And then there's Curt Schilling, whose perfect game attempt in 2001 was ended in the eighth inning by a bunt hit from Ben Davis.  Schilling's teammates and manager were furious that the pitcher was “shown up” in such an obvious way and that the player who broke up his perfect game didn't earn it.  Davis, along with virtually every sportswriter and fan, wondered how his bringing the tying run to the plate in a game that would have given his team the division lead was showing up the pitcher. 

Pitchers no longer hit people for hitting home runs, but they do get upset if a player hits a home run and fails to round the bases quickly.  A player who stands to watch his ball leave the park is accused of “admiring his shot” which is, of course, a form of showing up the pitcher.  A batter who runs the bases slowly or celebrates on the way around the bases is also considered to be taunting the pitcher.  The most famous example of this may be the Giants’ Jeffrey Leonard, who slowly trotted the bases with one flap down (one arm was limp at his side) during the 1987 playoffs, before and after being plunked by Cardinals pitcher Bob Forsch. 

Baseball is of course a team game, and damage to how the team looks can fuel the most bitter confrontations.  While home run hitters draw the ire of pitchers, base stealers can set off the entire team.  If there is one unwritten rule that almost everyone agrees upon, it is, “Thou shalt not steal bases when leading by a lot (“a lot” is usually defined as more than the value of a grand slam) late in the game.”  Rickey Henderson did this against the Brewers in the seventh inning of a 12-5 game, and the Brewers' manager threatened him with a “drilling.”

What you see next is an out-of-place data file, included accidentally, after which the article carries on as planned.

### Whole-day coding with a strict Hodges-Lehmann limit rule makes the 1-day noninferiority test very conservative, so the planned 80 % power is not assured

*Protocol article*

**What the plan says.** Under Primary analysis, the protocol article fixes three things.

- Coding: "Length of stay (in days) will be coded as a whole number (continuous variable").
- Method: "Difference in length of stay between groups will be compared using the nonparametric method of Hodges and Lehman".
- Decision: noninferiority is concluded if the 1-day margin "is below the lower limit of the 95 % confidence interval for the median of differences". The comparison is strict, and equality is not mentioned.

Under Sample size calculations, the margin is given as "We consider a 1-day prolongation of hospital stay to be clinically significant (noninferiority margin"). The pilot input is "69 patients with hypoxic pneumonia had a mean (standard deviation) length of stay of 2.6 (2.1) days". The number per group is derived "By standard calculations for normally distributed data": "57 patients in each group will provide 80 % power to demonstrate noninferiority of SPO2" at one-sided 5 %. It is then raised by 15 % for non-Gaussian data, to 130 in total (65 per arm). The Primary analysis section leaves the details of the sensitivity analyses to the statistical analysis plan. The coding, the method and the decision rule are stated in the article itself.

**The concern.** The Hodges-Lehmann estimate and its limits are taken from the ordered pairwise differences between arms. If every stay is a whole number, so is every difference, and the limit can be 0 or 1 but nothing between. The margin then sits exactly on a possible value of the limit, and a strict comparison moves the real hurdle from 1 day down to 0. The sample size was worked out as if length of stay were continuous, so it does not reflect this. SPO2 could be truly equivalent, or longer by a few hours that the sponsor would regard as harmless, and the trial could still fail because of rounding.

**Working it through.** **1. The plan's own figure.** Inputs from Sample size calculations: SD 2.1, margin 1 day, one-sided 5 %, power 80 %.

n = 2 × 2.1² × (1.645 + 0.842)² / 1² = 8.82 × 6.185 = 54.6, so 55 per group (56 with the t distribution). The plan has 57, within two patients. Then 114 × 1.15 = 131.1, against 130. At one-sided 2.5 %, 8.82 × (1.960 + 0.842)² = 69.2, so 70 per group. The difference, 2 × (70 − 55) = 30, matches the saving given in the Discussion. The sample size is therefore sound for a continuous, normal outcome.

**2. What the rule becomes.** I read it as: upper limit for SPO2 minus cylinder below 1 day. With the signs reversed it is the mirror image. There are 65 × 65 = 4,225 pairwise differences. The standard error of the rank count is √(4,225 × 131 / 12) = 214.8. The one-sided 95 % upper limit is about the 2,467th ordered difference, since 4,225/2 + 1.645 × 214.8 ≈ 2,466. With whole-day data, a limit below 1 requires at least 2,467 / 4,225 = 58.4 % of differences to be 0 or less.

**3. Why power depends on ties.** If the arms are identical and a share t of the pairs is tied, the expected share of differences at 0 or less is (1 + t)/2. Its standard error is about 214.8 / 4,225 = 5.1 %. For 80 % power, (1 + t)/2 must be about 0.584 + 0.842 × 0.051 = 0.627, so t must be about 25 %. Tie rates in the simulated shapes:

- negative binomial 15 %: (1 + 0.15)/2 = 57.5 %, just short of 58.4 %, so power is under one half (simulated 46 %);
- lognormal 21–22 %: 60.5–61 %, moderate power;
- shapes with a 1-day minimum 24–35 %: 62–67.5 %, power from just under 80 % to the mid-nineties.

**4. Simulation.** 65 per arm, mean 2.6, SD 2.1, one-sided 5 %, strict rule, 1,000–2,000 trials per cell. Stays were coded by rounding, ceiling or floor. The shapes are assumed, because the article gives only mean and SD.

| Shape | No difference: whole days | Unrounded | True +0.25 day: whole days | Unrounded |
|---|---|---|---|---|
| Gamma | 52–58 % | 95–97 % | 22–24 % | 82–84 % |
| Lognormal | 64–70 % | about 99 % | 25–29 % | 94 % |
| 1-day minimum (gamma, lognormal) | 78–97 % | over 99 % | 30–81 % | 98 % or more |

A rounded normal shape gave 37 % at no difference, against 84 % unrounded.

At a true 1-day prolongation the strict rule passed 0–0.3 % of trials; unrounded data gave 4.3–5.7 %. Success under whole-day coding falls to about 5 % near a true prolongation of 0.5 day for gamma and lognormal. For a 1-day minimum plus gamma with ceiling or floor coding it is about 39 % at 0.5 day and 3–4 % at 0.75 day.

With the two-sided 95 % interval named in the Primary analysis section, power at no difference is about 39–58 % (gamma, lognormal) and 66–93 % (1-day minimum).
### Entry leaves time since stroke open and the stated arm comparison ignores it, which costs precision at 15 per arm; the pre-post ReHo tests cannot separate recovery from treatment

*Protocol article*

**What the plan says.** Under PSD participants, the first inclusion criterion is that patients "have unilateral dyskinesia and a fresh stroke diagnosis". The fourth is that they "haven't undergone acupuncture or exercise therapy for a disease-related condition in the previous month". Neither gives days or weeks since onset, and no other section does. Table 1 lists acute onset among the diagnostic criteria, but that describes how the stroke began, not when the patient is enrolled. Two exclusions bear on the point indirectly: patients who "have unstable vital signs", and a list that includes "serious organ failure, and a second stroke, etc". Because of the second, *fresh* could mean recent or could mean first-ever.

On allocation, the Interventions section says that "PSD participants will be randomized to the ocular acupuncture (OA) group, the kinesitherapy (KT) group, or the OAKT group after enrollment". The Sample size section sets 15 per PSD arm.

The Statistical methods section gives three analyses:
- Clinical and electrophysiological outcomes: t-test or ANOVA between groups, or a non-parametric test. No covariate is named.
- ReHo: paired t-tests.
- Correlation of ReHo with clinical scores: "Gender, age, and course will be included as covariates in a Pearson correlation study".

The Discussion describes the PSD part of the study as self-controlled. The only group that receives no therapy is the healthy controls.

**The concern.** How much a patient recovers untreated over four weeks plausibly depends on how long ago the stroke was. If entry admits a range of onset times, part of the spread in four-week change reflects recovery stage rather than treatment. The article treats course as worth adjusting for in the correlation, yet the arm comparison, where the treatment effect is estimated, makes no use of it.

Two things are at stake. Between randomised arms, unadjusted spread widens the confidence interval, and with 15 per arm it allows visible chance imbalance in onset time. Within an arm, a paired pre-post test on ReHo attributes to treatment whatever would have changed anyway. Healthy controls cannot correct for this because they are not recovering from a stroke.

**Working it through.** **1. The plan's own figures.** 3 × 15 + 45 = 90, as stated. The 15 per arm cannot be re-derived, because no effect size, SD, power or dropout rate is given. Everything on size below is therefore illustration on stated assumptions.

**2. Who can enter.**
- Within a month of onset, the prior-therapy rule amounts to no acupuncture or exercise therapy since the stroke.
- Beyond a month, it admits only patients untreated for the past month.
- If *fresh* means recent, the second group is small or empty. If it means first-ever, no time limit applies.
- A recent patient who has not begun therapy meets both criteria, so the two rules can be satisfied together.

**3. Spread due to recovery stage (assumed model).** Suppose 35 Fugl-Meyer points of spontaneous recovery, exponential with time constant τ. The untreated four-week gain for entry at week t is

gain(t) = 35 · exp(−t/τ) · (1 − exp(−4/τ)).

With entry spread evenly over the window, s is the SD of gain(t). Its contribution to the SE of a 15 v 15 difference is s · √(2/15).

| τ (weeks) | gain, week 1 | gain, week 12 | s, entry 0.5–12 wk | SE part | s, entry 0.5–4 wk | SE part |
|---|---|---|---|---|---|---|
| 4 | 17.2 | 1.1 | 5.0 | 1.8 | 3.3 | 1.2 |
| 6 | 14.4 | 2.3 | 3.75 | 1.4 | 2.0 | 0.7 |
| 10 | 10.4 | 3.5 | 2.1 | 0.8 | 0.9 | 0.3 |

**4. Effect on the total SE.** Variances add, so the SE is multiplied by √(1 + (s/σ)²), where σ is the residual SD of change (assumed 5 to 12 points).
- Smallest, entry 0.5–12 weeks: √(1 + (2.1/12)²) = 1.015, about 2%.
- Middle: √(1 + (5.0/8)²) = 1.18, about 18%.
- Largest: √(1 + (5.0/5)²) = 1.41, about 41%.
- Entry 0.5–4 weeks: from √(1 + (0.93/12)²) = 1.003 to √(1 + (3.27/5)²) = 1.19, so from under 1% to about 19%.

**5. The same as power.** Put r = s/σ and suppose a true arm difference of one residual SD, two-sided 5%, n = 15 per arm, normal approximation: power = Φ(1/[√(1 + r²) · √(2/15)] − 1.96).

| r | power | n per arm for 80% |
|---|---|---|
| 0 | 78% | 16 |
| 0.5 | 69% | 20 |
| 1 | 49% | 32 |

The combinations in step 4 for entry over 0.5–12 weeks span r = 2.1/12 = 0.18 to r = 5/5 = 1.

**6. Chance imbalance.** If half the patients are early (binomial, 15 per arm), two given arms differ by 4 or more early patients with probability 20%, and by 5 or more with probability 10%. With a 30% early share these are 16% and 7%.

Strangely enough, the Cardinals and the Giants, the same two teams that would clash over unwritten rules in the playoffs, had a famous and telling bout over stolen bases in the 1987 regular season.  Whitey Herzog loved to live by the stolen base, and he had his Cards stealing bases in the fifth inning with a 10-3 lead.  Roger Craig, whose Giants were cut more from the three-run homer mold, was furious, and he expressed his anger that his team was being shown up.  Amid the bench-clearing brawl, Herzog responded that his team would stop doing what it did (trying to steal bases) if Craig would stop his team from doing what it did (trying to hit home runs).  The Cardinals won the game 10-8, and they retired the final out with the tying run on base. 

Even umpires have their own unwritten rules about when they are being shown up.  For most umps, the general rule is that a player should not draw attention to an umpire during a game, which most often means arguing balls and strikes with the home plate umpire.  And umpires don't fight or complain; they punish.  Umpires have been known to change the strike zone for pitchers who have embarrassed them and to make bad calls to retaliate for a player's dissatisfaction with a particular call. 

Virtue and vice are often viewed as absolute terms, but in baseball they are relative and somewhat inside.  To us, vice is about the propensity to do real harm, but in baseball it is more about perceptions and situations.  Baseball's vices are an example of what can happen when you mix tradition and egos in front of thousands of people 162 times a year. And though it may seem silly to you and me, baseball players guard these unwritten rules as if they are preserving the game itself.
 




 
 
 
 
 

© 2003 Daniel Lauve